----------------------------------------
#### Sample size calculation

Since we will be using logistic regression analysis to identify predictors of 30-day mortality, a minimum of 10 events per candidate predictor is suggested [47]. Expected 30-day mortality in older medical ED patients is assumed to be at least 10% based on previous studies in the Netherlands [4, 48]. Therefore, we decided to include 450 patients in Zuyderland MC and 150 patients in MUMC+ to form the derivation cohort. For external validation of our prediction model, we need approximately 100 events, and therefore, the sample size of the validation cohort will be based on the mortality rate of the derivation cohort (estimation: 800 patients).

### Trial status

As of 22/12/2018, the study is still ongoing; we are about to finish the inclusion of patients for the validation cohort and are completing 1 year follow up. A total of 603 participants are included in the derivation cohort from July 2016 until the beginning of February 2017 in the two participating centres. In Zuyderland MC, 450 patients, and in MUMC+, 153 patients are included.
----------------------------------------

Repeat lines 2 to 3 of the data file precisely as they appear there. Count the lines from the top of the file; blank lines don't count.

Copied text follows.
Since we will be using logistic regression analysis to identify predictors of 30-day mortality, a minimum of 10 events per candidate predictor is suggested [47]. Expected 30-day mortality in older medical ED patients is assumed to be at least 10% based on previous studies in the Netherlands [4, 48]. Therefore, we decided to include 450 patients in Zuyderland MC and 150 patients in MUMC+ to form the derivation cohort. For external validation of our prediction model, we need approximately 100 events, and therefore, the sample size of the validation cohort will be based on the mortality rate of the derivation cohort (estimation: 800 patients).

### Trial status